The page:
There’s more to this issue than censorship. There’s corporate morality, corporate ethics, and corporate responsibility at play. This kind of filth is not what our forefathers had in mind when weaving the very fabric of our country.
Amazon.com isn’t the last bastion of freedom here. It’s a corporation. A profit-seeking corporation. They have no obligation to protect the rights of the morally and legally corrupt. But they do have an obligation to protect the very public they serve and the children to whom they market books, toys, and games.
Companies make decisions every day about what they are and aren’t going to sell, and if Amazon.com were to pull this book purely from of a corporate stance, who would complain? The author? Other pedophiles? Who cares! Do you think for one minute the government or some private organization is going to protest the removal of this book in defense of the virtues and interpretation of the 1st Amendment?
Perhaps Veterans Day is the perfect day for Amazon.com to take notice. For the right to publish books that educates others on how to harm, molest, and exploit children is not what our brave men and women are fighting for. It’s not why millions of courageous men and women sacrificed their lives in the pursuit and protection of our freedom.
I’m told the book has recently been removed by Amazon.com but it shouldn’t end there. Amazon.com should withhold any fees, as per their policies, and provide a generous donation to the Center for Missing & Exploited Children.
Damage has been done and I am absolutely certain that a number of children are now at risk as pedophiles peruse and absorb the pages of his book. It frightens me that someone had the desire to write this. It frightens me more that he felt he was doing a service to society. And it absolutely terrifies me that people not only bought it, but learned from it.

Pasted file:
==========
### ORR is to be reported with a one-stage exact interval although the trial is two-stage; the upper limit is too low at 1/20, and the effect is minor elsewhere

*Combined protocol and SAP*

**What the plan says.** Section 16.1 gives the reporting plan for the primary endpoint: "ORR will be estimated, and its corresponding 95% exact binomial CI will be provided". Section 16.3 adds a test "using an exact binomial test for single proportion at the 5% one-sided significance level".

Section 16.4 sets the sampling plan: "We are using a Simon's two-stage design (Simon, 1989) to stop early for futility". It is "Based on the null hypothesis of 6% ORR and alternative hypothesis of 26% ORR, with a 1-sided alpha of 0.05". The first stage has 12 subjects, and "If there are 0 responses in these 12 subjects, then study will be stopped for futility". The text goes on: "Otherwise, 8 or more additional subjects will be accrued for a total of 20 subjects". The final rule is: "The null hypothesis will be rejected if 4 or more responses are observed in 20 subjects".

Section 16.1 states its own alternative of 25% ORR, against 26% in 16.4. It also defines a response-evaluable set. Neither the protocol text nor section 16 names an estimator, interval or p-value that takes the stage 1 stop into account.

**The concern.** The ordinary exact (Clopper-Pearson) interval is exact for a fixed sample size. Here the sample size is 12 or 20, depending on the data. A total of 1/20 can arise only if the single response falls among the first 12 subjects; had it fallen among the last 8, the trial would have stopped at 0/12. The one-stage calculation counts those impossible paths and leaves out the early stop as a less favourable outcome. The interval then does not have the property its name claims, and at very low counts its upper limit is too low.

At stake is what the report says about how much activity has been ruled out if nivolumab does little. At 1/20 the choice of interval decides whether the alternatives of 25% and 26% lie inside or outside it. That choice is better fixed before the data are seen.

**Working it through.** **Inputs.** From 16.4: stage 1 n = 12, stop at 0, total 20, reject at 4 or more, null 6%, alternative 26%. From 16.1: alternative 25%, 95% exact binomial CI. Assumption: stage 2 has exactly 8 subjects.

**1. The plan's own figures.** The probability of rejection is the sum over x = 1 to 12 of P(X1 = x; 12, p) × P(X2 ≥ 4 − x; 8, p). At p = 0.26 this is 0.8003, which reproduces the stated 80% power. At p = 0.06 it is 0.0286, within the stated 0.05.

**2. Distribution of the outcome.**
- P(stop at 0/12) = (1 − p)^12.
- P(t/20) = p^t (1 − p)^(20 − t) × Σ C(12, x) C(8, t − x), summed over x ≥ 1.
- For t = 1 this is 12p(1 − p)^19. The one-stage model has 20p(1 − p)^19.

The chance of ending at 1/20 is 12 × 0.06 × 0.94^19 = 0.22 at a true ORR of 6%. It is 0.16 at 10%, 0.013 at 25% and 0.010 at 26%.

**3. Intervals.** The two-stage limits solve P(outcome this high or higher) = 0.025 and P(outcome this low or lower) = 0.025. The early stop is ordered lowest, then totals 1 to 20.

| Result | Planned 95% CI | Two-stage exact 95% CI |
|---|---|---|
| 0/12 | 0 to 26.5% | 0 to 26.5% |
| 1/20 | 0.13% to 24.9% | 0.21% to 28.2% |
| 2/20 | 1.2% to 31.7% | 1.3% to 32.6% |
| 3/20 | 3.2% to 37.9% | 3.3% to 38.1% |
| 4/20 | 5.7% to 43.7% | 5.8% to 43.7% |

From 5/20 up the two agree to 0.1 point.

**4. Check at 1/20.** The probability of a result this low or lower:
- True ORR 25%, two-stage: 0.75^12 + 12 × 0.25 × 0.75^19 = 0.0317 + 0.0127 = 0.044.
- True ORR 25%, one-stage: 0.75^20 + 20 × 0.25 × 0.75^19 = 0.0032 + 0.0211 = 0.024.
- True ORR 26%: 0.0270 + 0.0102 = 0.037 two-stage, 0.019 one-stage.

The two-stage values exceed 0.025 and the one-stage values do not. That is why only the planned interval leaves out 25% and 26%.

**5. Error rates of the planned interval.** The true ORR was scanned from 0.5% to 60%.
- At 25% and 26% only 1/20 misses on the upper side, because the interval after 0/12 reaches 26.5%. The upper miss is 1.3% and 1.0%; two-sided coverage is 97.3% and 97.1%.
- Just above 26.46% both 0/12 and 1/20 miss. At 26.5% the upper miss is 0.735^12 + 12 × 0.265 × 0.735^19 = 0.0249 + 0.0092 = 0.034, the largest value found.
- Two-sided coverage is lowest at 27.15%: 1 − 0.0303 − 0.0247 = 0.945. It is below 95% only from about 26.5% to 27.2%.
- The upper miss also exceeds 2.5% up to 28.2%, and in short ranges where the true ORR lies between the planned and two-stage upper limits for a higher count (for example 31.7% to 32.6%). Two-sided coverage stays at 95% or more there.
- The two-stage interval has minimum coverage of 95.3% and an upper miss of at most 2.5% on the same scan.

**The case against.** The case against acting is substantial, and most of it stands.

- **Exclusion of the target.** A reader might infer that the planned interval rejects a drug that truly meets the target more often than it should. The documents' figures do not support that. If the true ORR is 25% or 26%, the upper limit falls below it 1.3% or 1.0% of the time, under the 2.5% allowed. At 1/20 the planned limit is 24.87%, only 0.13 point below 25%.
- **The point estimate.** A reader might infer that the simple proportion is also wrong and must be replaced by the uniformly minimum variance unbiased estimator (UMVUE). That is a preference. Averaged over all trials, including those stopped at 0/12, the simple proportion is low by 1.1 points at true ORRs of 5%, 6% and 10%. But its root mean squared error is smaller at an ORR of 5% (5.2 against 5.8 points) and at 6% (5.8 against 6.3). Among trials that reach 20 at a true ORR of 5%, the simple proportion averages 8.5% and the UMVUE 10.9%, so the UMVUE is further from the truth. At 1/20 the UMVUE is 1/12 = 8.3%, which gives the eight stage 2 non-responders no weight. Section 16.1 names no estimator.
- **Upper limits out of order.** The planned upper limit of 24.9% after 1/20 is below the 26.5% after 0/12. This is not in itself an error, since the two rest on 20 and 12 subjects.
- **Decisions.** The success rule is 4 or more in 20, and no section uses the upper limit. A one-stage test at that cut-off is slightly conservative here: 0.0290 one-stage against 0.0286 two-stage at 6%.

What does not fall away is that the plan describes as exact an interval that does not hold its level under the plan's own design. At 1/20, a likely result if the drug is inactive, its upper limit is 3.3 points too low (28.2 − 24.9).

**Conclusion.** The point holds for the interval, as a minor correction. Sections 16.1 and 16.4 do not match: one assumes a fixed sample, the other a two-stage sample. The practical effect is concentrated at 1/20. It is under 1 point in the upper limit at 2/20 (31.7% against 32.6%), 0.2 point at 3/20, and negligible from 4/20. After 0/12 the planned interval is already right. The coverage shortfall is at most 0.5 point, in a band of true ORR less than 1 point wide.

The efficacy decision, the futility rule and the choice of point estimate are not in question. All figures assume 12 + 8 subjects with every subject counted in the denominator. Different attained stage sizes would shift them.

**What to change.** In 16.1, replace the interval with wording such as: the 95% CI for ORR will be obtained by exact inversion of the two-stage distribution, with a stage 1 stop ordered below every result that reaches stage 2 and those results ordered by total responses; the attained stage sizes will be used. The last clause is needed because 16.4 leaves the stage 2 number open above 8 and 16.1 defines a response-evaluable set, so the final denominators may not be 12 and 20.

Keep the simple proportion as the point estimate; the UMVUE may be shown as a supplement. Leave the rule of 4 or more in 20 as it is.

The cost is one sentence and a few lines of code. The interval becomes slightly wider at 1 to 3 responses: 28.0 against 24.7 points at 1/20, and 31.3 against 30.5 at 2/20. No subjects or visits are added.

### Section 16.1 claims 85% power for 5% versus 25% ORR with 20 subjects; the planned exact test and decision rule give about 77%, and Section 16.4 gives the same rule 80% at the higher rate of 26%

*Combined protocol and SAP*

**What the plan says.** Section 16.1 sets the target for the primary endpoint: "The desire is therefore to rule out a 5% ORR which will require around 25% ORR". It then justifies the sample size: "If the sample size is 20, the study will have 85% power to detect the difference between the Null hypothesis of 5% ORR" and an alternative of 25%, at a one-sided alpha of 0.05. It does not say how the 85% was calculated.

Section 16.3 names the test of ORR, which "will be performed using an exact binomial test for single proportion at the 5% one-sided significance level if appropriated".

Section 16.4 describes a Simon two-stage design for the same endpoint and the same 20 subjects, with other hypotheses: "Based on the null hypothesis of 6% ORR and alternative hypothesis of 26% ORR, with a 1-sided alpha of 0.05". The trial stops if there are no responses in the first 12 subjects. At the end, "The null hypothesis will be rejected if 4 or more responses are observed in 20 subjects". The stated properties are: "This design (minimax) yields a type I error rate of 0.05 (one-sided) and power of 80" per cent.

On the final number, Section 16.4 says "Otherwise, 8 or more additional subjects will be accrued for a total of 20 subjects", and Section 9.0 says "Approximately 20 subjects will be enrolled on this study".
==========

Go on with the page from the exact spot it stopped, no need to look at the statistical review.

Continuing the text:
Amazon, I’m thrilled that you pulled the item, but devastated that it took so long for the decision to wind through your legal channels. Had I been an Amazon.com employee with the power to delete the book from your inventory of available titles, I would have done so. Had I been fired for the act, I would have exited with my head held high, knowing I had acted in the best interest of innocent children, and not the bottom line.
Do the right thing.
Just pulling the book isn’t enough at this point.
Update: What now?
– I’m now told that Amazon hasn’t officially removed it from sale…only pulled it for a re-review. If they allow this to be sold then I’m done with them and any subsidiary, sponsor, or co-marketing partner. What kind of person would be able to review that book and approve it? They have the right to reject products. They are a corporation, not the sponsors of our Constitution. We’ll see if they side with children or profits soon enough.
– Check out http://www.milehimama.com/2010/11/10/amazon-fail/
Great post, awesome resources, and she keeps it updated.
Jessica rocks and she has a few short but powerful posts on the topic. I’m probably too verbose to a fault. 🙂
– Read this post about Amazon pulling down the book. Too late, but still, let’s hope it’s the beginning of their apology.
– Visit PhD in Parenting as she also has a very well written post and opinion on the topic.
– Awesome article by Style Inc. on the subject – I wish I’d written every word. 🙂
– A look at how Amazon.com is selective when it comes to their staunch opposition to censorship and their commitment to the protection of the 1st Amendment. Which is it, Amazon? A must-read. Big thanks to @MedaBlog for the above two links.
– Support the National Center for Missing and Exploited Children
I’m hoping Amazon.com does the same. It’s the absolute least they can do after exposing countless children to the teachings of this miscreant.
– Tweet, share, and embrace the call for Amazon to act responsibly and do what they can to reverse the damage. If not for PR reasons, then for decency.